Corresponding author: Elena Beatríz Eder ( firstname.lastname@example.org )
Academic editor: Devin Bloom
© 2017 Elena Beatríz Eder, María Rosa Marín, Mirtha Noemí Lewis.
This is an open access article distributed under the terms of the Creative Commons Attribution License (CC BY 4.0), which permits unrestricted use, distribution, and reproduction in any medium, provided the original author and source are credited.
Citation: Eder EB, Marin MR, Lewis MN (2017) Demersal and pelagic species of fish and squid from the Patagonian shelf. ZooKeys 668: 139-145. https://doi.org/10.3897/zookeys.668.11826
Resource citation: Eder EB, Marin MR, Lewis MN (2016) Demersal and pelagic species of fish and squid from the Patagonian shelf. v1.7. ArOBIS Centro Nacional Patagónico. Dataset/Samplingevent. http://arobis.cenpat-conicet.gob.ar:8081/resource?r=argentina-fishes&v=1.7
The dataset contains 2007 records of occurrence of 39 species of fish and 2 species of squid distributed on the Patagonian continental shelf and slope. This dataset describes a new and revised version of the original data published through OBIS with individual morphometrics. Specimens are representative of pelagic, demersal, demersal-pelagic, demersal-benthic and benthic habits and they were collected by commercial fishing vessels in autumn (May–June, 2001, 51 catches), winter (July–August, 2001, 38 catches) and summer (January-February, 2002, 112 catches). The sampling was carried out with bottom trawls at a depth range of 73–370 m. The survey was located between 39°–52°S and 55°–65°W.
Occurrence, Patagonia, teleosts, elasmobranches, cephalopods, Southwestern Atlantic Ocean, demersal habitat, pelagic habitat
The Patagonian continental shelf, in the Atlantic margin of South America, is characterized by a remarkable productivity accounted by its oceanographic and bathymetric features, promoting ‘hotspots’ of biodiversity and attracting marine top predators, such as sea birds and marine mammals. The objective of this dataset is to provide basic information (location and depth capture, and individual morphometrics) of potential prey species of marine top predators from the Patagonian shelf, representative of pelagic, demersal, demersal-pelagic, demersal-benthic and benthic habits as useful information for ecological and biogeographical studies.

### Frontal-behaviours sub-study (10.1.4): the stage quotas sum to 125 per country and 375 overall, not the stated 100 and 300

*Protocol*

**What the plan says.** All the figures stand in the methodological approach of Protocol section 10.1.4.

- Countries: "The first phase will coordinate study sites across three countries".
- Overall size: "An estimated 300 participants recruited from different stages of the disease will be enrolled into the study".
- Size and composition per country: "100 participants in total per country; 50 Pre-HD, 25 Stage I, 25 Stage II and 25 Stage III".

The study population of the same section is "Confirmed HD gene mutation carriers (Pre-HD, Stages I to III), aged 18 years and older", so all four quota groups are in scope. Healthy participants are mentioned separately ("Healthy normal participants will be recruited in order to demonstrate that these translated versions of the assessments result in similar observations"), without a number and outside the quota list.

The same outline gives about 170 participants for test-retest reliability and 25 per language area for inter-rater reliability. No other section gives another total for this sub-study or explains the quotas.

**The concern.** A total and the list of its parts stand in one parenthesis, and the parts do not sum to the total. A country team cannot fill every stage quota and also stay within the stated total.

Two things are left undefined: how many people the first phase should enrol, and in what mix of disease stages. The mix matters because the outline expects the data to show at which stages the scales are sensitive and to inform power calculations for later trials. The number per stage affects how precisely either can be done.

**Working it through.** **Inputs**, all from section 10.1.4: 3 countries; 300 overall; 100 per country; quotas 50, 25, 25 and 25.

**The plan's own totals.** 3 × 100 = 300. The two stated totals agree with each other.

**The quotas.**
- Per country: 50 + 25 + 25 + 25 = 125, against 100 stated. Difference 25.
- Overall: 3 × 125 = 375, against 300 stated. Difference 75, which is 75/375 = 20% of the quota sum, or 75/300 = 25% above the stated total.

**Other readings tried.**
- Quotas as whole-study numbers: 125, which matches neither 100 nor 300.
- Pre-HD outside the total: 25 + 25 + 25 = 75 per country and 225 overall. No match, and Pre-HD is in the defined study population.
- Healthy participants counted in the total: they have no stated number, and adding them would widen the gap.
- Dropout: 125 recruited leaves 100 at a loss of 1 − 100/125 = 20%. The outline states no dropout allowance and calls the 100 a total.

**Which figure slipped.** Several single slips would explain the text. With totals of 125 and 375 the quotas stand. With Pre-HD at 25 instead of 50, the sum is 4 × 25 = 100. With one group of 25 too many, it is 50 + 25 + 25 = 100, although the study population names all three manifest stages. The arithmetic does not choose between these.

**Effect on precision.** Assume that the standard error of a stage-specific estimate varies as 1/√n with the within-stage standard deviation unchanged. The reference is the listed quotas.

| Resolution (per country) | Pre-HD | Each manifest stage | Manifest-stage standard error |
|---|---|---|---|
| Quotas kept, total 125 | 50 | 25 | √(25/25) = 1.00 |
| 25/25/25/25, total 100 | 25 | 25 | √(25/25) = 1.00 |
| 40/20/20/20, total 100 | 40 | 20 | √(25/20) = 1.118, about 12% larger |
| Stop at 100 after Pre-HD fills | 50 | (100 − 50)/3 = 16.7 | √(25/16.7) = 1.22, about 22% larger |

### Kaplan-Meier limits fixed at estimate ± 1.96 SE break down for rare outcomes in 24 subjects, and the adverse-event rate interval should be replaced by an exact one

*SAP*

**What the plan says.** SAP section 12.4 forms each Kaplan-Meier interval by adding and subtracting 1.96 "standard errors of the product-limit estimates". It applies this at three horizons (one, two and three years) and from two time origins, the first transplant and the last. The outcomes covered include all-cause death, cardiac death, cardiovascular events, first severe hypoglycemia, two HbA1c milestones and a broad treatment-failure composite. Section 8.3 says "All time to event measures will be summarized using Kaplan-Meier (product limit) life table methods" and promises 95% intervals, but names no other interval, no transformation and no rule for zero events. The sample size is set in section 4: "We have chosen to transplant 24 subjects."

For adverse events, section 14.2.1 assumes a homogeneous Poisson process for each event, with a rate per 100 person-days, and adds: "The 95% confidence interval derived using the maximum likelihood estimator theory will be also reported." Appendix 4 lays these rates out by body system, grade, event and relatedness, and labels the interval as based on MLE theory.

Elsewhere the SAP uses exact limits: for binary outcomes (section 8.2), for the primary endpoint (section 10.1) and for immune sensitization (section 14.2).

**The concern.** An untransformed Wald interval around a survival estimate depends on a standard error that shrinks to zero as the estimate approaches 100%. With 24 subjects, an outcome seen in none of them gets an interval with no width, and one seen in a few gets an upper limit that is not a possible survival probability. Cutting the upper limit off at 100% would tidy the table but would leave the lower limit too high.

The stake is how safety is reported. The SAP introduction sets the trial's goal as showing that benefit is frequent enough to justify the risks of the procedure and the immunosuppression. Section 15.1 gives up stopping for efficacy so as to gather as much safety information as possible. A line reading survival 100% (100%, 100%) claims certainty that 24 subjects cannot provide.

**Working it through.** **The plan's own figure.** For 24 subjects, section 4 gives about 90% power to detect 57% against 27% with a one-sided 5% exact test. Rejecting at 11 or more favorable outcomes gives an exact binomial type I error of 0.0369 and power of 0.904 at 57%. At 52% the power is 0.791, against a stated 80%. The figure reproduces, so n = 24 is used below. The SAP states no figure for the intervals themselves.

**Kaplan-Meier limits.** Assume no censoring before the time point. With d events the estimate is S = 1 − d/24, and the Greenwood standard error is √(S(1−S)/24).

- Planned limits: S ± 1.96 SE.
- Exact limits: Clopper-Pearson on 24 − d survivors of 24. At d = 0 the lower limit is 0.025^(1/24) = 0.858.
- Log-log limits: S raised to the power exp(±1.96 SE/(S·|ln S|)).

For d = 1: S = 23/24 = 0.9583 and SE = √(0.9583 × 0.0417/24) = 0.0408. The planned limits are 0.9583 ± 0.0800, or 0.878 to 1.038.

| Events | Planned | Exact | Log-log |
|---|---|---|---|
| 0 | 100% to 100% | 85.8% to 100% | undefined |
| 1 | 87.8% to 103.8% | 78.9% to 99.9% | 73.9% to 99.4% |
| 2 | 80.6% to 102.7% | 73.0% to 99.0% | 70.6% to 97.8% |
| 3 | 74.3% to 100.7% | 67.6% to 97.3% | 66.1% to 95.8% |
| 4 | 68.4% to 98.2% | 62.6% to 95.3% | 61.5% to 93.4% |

General taxonomic coverage description: All specimens were identified to species level. The dataset included 39 marine species of fish, representative of half the best-known fish species from the Argentine continental shelf (55.7 %,
Order: Chimaeriformes, Carcharhiniformes, Squaliformes, Torpediniformes, Rajiformes.
Family: Callorhinchidae, Scyliorhinidae, Squalidae, Torpedinidae, Rajidae
Genera: Callorhinchus, Schroederichthys, Squalus, Discopyge, Bathyraja, Dipturus, Psammobatis.
Species: Callorhinchus callorhynchus, Schroederichthys bivius, Squalus acanthias, Discopyge tschudii, Bathyraja brachyurops, Bathyraja albomaculata, Bathyraja scaphiops, Bathyraja macloviana, Dipturus chilensis, Psammobatis scobina, Psammobatis normani.
Order: Anguilliformes, Gadiformes, Ophidiiformes, Pleuronectiformes, Perciformes, Scorpaeniformes.
Family: Congridae, Macrouridae, Moridae, Merlucciidae, Gadidae, Ophidiidae, Paralychthydae, Achiropsettidae, Scombridae, Centrolophidae, Stromateidae, Pinguipedidae, Carangidae, Serranidae, Bramidae, Cheilodactylidae, Bovichtidae, Nototheniidae, Scorpaenidae, Congiopodidae, Triglidae, Zoarcidae, Psychrolutidae.
Genera: Bassanago, Coelorhynchus, Salilota, Austrophycis, Macruronus, Merluccius, Micromesistius, Genypterus, Paralichthys, Mancopsetta, Scomber, Seriolella, Stromateus, Pseudopercis, Parona, Acanthistius, Brama, Nemadactylus, Cottoperca, Dissostichus, Patagonotothen, Sebastes, Congiopodus, Prionotus, Iluocoetes, Cottunculus.
Species: Bassanago albescens, Coelorhynchus fasciatus, Salilota australis, Austrophycis marginata, Macruronus magellanicus, Merluccius hubbsi, Merluccius asutralis, Micromesistius australis, Genypterus blacodes, Paralichthys patagonicus, Mancopsetta maculata, Scomber japonicus, Seriolella punctata, Stromateus brasiliensis, Pseudopercis semifasciata, Parona signata, Acanthistius patachonicus, Brama brama, Nemadactylus bergi, Cottoperca gobio, Dissostichus eleginoides, Patagonotothen ramsayi, Pseudopercis, Sebastes oculata, Congiopodus peruvianus, Prionotus nudigula, Iluocoetes fimbriatus, Cottunculus granulosus.